Unable to see the Shapefiles in iCMTGIS II

“I am having trouble with files showing up after a backup restore process on an iPad Air. The backup is from an iPad 2. After the backup restore process is complete and the iPad is still connected to iTunes on my computer I can see that there are shape files in the directory, but when I use the shape file import option in the iCMTGISII app there are no files that appear in the directory.”

It turned out that the check box for Job(PMP/Shapefiles) in the iCloud Setup screen was marked. After un-marking that check box, the user was able to access the Shapefiles in the local directory.

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Importing Shapefiles into Stakeout iCMT

“I just installed Stakeout on an IPad; I am not really an IPad user. I would like to import a shapefile from my PC; however, Stakeout only appears to know about its own Documents folder and I can’t find the Documents folder anywhere on the IPad. The instructions are to ‘sync using the ITunes app’ but I don’t see an ITunes app, only the ITunes Store app. Can you provide any guidance on how to do this?”

iTunes is a free software program provided by Apple.

https://www.techspot.com/downloads/70-apple-itunes-for-windows.html

The procedure for importing Shapefiles is described at this link:

https://icmtgis.wordpress.com/?s=import+shapefiles

The Stakeout iCMT app only displays coordinates in terms of latitudes and longitudes.

Which coordinate system to select when importing Shapefiles into iCMTGIS PRO?

When loading geographic position data into a mapping software program, the program needs to know which coordinate system the position data refers to.

When you import such position data into iCMTGIS PRO, it will display a window for you to specify the datum, coordinate system and distance unit so that it can place the geographic Features (shapes) in the correct map location.

Often the set of Shapefiles that you get comes with a .prj (projection) file. If you include this file with the files you copy to the Documents folder for iCMTGIS PRO, then when you import the Shapefiles, the app will display the proper coordinate system information, and all you need to do is to confirm it. You might want to write down this information if you don’t already know it.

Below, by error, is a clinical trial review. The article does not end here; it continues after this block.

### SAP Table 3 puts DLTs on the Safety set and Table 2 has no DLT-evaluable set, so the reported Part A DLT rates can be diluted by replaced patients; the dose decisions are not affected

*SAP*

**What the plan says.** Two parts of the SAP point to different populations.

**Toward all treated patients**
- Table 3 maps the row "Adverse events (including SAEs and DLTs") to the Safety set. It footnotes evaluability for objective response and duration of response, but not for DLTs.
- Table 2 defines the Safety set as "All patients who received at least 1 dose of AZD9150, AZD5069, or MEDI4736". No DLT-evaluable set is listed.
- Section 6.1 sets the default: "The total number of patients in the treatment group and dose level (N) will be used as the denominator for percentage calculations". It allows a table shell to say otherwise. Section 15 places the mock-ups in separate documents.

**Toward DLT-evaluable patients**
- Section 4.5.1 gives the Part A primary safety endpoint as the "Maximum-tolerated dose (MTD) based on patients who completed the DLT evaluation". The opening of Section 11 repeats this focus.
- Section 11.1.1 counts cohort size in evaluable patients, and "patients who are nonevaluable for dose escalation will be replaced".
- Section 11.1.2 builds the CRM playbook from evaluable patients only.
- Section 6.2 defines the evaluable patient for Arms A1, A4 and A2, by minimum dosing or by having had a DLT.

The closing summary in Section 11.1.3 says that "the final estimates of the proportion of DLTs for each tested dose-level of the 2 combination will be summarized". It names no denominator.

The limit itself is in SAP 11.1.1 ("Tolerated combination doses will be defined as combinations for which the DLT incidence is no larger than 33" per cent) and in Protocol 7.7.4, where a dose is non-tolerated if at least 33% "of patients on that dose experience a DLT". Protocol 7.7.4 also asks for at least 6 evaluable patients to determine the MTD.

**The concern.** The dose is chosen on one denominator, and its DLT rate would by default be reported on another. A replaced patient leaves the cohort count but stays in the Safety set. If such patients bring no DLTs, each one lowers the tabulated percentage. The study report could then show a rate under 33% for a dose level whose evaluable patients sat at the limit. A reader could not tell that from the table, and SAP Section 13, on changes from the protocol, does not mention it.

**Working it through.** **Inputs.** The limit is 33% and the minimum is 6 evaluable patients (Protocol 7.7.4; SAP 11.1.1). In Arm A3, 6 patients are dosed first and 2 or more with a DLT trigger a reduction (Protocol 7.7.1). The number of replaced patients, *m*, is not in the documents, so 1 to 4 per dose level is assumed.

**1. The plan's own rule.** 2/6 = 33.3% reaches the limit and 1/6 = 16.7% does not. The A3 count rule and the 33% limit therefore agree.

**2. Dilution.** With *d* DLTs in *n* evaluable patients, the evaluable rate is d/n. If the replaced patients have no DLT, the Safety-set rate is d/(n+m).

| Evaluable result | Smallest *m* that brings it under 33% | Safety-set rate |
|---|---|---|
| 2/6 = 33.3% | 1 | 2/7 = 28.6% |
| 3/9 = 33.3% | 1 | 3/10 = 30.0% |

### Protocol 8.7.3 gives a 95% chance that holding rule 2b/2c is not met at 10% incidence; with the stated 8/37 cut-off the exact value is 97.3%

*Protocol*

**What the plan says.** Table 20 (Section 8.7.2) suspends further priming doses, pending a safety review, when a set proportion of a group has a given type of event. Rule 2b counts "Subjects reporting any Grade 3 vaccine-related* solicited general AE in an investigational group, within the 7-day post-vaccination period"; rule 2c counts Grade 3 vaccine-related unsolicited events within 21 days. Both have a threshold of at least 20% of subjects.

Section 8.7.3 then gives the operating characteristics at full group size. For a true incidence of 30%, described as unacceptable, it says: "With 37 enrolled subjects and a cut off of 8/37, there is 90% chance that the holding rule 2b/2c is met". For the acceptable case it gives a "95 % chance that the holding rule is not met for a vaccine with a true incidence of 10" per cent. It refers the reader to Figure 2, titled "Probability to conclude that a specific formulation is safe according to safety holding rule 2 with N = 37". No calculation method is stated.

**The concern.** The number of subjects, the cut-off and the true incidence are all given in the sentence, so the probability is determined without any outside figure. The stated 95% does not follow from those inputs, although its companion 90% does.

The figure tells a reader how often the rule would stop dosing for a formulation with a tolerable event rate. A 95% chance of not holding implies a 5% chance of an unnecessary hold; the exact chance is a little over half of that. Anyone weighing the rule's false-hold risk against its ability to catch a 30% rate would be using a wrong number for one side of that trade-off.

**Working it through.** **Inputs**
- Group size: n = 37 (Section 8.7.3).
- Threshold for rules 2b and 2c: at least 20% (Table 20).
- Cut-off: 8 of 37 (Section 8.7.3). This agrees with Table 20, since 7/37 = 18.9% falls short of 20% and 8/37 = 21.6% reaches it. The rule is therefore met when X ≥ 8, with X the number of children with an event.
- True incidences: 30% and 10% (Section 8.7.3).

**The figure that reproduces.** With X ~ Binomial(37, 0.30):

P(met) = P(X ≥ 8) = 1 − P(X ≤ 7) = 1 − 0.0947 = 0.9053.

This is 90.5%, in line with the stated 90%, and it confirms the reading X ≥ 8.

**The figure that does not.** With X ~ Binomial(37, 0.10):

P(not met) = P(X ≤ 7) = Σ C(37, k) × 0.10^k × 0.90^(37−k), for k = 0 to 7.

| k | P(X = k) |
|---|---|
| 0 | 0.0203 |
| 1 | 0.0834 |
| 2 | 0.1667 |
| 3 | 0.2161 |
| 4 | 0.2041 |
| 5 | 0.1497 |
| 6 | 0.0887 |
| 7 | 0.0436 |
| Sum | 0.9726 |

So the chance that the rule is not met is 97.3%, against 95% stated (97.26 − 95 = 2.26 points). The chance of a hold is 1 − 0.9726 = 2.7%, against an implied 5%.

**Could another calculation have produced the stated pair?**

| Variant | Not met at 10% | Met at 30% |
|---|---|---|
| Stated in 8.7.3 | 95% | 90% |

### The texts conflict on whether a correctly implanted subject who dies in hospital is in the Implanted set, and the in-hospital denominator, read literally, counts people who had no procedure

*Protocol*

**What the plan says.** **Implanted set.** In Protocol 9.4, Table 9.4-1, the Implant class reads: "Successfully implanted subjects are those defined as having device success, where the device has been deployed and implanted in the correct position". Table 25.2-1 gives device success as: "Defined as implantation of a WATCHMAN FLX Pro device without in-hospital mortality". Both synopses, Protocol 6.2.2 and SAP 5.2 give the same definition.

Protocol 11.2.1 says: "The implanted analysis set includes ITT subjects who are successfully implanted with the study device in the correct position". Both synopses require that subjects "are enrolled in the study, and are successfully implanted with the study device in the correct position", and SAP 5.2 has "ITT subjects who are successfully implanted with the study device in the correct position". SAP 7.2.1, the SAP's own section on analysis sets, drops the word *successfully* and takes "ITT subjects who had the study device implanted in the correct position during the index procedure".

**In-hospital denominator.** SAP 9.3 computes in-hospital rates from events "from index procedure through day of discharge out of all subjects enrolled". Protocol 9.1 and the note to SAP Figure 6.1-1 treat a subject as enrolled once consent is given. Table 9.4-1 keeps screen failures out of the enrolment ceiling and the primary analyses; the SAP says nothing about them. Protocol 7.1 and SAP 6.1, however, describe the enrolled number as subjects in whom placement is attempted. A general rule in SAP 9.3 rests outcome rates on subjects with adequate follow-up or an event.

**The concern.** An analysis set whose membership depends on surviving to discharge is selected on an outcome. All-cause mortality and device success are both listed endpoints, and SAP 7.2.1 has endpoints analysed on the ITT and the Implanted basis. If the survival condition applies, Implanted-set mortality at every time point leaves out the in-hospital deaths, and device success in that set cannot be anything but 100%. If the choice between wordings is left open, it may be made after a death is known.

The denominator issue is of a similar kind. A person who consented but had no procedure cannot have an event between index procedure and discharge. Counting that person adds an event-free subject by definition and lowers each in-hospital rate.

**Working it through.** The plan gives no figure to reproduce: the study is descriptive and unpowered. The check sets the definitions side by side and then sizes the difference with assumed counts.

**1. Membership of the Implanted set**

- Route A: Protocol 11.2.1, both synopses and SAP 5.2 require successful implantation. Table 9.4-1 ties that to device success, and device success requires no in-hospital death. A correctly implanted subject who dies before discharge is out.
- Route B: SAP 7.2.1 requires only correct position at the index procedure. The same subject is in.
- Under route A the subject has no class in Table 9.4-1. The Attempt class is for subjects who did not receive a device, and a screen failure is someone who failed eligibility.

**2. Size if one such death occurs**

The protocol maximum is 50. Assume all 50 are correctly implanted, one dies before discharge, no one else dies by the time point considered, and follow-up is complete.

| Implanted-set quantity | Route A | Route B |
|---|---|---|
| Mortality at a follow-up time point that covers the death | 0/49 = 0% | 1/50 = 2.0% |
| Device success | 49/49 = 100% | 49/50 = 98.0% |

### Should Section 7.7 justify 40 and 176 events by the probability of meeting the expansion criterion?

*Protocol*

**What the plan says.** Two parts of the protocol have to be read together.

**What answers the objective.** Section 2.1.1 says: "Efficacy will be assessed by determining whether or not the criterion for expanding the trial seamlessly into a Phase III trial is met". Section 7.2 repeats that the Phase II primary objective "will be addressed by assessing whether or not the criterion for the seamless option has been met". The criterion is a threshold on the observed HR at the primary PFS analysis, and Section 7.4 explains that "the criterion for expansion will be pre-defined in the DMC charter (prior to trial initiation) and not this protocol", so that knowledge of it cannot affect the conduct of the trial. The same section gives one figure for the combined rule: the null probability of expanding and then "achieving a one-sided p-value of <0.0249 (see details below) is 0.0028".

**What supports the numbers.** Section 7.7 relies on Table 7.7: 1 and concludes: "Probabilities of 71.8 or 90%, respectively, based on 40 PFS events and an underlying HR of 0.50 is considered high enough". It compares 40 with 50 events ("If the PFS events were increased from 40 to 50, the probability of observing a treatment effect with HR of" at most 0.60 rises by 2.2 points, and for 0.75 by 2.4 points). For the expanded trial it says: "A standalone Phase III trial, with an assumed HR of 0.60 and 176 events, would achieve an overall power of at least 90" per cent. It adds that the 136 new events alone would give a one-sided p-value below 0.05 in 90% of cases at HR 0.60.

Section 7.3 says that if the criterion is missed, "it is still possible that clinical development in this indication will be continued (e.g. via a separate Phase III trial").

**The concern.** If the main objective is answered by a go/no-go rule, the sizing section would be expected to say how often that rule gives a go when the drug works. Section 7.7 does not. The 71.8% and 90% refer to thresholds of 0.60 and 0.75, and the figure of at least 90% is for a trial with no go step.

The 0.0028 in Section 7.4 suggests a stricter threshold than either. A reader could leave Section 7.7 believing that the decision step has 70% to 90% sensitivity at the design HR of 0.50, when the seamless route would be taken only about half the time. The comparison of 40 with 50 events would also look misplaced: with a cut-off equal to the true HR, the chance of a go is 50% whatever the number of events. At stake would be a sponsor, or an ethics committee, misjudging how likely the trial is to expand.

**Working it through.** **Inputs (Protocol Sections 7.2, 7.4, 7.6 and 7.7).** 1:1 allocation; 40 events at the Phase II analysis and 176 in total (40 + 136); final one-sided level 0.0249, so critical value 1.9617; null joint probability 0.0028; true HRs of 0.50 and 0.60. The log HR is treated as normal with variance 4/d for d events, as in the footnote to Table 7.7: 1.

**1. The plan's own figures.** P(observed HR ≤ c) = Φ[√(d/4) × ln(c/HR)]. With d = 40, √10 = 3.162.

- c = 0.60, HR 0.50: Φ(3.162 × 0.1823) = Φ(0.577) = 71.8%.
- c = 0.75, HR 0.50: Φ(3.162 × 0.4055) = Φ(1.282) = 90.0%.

Suppose you knew the reference coordinate system beforehand, and you have set the coordinate system in iCMTGIS PRO to match it before importing the Shapefiles, then the imported data will be displayed using that coordinate system.

On the other hand, if the working coordinate system is different from that used by the Shapefiles, then after the Shapefiles have been imported, the data will be displayed using the working coordinate system.

In other words, when you specify the coordinate system during the import process, it is strictly for use in interpreting the imported data. It does not change the currently active coordinate system.

Therefore, if you did not know the coordinate system information of the Shapefiles, you should write down the information displayed by iCMTGIS PRO during the import process, so that you could switch to that system later, if you wish.

Shapefiles for Chile shows up in North America

“We update de FORESTER GPS GIS II, on iPad from version 1.0.1 to 1.0.2 and we are having issues with the coordinate system when importing a shape file.The shape appears in North América and we are from Chile. We use UTM with Datum WGS84. Is there any suggestion on what can we do. I try this in two different devices with the new version and both have the same problem. When using it in the 1.0.1 version all goes OK.”

Please make sure you have selected the correct UTM Zone.

Please also copy the .prj file for the Shapefiles to the documents folder for Forester GPSGIS II.

What coordinate system do the Shapefiles use? If they are based on WGS 84 LLA, then try setting the Forester GPSGIS II to that coordinate system before importing the Shapefiles. After importing the Shapefiles, then change the coordinate system to UTM WGS84.

iCMTGIS PRO for electric pole staking

“So what I’m needing is software that can collect a start and end point for a new line and then take those and tell me where along that line to set my electric poles in order to keep them nice and straight in line with the starting and ending pole. Also it would need to be able to route me say 90 degrees from one point across the road to another pole 65 feet away (for example). Then if I could take these points and load them into Arc GIS as points to snap to, where I could then use my staking application to draw the new lines on the map at these points.”

Yes, iCMTGIS PRO along with the EOS Sub-cm GPS receiver will enable you to achieve what you have in mind.

1. Data Collection

You can use the GPS – Collect function in iCMTGIS PRO to record the start and end points then create the Line Feature.

2. Line Stakeout

The GPS – Line Stakeout function in iCMTGIS PRO will help you stay on the straight line and display your distance from the starting point. This will allow you to set a pole at a specific distance from the staring point. The app also provides a function to let you store the position of the pole. There is a tolerance setting in the Stakeout function that will issue beeps and flash a “Target” message as long as you are within range.

3. Traverse and Point Stakeout